It’s not necessarily big news that high school atheist groups exist, but damn, it makes me happy when I hear about them
At Edward Little High School in Auburn, Maine, freshman Trevor Laliberte is quickly discovering how rewarding a group can be… and what young atheists are up against:
The group has dealt with other students referring to the club as an “anti-religion club” and a “satanic group.”“It’s giving people the wrong idea, because both of those things are far from what we’re about,” Laliberte said.
“It’s a good idea for kids to talk about doubts they have about religion,” [science teacher and advisor Dr. Andrew] Baca said, “It’s a place for them to talk about their the big issues. I agreed to become the advisor so I could help them organize and make it really happen.”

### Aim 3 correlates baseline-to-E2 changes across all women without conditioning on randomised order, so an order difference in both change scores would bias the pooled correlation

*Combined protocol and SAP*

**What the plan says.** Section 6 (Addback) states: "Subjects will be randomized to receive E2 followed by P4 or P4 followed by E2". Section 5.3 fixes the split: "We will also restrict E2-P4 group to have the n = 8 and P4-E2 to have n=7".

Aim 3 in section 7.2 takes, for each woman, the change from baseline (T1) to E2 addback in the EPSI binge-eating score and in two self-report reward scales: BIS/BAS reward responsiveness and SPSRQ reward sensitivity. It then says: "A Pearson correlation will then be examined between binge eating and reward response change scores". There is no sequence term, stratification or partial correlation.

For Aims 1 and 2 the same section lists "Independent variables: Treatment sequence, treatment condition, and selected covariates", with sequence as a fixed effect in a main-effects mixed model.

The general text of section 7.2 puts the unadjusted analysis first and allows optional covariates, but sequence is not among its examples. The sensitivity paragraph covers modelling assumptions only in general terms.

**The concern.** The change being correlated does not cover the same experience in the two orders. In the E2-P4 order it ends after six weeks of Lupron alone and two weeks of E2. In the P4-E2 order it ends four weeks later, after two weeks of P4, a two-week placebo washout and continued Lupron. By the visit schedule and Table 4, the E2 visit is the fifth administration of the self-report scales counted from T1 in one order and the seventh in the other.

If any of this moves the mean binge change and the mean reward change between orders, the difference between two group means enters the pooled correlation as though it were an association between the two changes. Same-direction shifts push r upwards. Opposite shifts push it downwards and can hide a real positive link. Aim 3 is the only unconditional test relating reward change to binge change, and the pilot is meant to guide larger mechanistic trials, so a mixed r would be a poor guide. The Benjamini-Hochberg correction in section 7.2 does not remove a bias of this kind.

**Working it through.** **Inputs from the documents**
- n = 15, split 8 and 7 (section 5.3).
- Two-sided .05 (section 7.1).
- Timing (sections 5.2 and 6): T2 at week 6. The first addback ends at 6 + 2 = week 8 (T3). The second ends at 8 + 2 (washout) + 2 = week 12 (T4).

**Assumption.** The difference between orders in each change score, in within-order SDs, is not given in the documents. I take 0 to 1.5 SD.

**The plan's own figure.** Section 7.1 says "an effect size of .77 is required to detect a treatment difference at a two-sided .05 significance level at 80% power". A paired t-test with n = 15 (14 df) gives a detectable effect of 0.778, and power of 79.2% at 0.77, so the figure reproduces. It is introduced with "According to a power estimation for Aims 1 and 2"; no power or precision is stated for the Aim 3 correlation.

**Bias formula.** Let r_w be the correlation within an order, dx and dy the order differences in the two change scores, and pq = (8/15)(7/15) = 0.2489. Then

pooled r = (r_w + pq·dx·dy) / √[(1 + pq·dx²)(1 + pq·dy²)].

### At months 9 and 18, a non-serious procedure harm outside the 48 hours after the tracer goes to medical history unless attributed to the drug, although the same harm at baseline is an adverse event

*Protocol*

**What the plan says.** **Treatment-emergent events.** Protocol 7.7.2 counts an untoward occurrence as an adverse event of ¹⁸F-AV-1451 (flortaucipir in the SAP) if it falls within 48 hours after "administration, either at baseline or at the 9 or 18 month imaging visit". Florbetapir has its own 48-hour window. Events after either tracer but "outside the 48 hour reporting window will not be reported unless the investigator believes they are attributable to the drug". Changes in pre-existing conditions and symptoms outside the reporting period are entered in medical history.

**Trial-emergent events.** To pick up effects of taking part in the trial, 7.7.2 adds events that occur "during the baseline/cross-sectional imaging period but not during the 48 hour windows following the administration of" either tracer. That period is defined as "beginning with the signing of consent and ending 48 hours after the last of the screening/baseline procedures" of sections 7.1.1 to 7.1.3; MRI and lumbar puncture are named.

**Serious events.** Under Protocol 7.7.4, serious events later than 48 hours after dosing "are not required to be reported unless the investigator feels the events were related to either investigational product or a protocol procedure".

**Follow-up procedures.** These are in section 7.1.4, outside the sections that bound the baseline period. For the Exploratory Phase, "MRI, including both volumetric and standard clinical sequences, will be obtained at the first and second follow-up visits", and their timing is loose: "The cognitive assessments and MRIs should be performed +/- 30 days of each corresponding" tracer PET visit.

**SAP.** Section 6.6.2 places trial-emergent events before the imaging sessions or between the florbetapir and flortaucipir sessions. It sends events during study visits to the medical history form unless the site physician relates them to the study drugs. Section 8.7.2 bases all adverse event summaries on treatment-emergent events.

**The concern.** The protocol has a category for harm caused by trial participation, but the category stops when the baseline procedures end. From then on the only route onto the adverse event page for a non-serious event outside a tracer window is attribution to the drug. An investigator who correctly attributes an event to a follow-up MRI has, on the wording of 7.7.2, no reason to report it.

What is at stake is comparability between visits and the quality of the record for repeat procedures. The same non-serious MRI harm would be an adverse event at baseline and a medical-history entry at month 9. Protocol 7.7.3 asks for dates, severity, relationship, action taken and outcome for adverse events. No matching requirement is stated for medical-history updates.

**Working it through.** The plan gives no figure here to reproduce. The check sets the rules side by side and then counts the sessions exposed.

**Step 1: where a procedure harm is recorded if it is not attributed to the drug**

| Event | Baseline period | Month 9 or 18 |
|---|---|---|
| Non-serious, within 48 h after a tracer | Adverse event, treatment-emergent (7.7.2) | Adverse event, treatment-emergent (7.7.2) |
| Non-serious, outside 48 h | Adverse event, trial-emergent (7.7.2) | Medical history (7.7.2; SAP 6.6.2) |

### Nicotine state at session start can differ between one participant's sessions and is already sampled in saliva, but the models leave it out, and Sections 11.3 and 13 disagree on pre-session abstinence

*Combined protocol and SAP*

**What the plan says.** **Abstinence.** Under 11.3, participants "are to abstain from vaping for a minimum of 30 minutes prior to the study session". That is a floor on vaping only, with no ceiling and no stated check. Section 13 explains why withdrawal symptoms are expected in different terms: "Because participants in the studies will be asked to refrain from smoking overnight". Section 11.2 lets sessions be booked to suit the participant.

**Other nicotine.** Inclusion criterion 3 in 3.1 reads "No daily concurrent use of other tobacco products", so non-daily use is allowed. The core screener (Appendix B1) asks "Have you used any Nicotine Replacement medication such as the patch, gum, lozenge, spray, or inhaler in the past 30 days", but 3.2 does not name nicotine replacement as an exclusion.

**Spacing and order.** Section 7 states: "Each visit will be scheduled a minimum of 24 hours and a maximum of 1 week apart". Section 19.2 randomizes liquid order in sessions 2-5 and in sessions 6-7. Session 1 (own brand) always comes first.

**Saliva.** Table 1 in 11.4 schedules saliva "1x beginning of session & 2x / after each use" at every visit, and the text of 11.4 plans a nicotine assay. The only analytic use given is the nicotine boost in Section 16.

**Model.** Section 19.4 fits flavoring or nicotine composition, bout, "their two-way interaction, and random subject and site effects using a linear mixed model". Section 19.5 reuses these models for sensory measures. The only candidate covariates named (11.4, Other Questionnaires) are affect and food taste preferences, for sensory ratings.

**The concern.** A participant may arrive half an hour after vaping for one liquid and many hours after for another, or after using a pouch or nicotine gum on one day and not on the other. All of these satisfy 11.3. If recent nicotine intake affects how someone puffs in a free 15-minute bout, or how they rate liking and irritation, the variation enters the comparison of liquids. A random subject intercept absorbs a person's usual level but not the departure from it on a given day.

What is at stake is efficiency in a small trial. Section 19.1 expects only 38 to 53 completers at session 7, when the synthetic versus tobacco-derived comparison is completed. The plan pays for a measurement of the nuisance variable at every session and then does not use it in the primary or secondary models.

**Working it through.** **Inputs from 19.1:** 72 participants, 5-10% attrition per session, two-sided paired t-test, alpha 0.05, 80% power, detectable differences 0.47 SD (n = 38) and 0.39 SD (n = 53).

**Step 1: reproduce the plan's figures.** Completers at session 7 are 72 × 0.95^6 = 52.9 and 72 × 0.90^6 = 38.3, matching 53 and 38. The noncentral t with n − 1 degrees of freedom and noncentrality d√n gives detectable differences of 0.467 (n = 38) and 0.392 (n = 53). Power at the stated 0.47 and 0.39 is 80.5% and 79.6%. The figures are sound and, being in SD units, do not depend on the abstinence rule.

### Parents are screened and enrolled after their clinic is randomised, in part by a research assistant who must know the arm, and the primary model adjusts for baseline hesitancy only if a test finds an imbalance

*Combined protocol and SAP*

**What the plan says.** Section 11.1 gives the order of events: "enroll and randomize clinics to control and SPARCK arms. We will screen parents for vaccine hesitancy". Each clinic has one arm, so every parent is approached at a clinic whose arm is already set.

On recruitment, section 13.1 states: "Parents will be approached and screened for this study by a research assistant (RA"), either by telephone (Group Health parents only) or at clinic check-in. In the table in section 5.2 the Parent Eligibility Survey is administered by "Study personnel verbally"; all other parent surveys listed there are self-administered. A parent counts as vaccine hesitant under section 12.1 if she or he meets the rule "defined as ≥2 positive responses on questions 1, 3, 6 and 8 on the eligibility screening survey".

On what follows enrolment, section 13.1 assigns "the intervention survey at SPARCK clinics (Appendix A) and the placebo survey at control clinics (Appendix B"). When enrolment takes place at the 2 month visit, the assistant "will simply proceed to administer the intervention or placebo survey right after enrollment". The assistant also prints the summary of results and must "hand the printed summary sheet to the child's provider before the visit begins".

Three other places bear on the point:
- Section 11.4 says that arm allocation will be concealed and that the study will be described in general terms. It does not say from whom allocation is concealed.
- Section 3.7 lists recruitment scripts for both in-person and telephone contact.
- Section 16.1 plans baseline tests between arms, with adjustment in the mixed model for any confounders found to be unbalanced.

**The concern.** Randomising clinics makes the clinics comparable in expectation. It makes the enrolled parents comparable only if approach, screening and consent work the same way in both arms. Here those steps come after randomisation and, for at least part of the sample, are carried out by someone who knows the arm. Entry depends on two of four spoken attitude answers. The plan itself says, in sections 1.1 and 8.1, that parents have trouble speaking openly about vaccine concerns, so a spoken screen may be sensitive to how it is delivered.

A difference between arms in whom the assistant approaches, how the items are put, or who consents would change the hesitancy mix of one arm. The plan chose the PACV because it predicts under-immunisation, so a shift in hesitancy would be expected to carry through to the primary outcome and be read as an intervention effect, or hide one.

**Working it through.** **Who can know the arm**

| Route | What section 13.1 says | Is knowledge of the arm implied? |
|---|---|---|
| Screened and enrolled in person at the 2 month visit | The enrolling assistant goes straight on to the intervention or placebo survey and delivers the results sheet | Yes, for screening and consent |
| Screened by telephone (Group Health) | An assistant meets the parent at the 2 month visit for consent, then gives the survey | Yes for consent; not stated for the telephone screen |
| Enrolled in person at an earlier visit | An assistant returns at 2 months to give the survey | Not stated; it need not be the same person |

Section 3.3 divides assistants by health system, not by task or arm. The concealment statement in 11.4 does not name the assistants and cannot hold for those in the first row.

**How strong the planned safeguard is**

“After some help from the awesome people at the SSA, I figured out what I needed to do to make it happen,” Laliberte said. “Since then, it’s been really remarkable to watch the club grow, and its one of the most rewarding things I’ve done.”
Trevor is a freshman. He has years to make this group bigger and better, deal productively with the stereotypes, and change his classmates’ views of atheists. He’s already completed the toughest step. Now he just has to keep at it.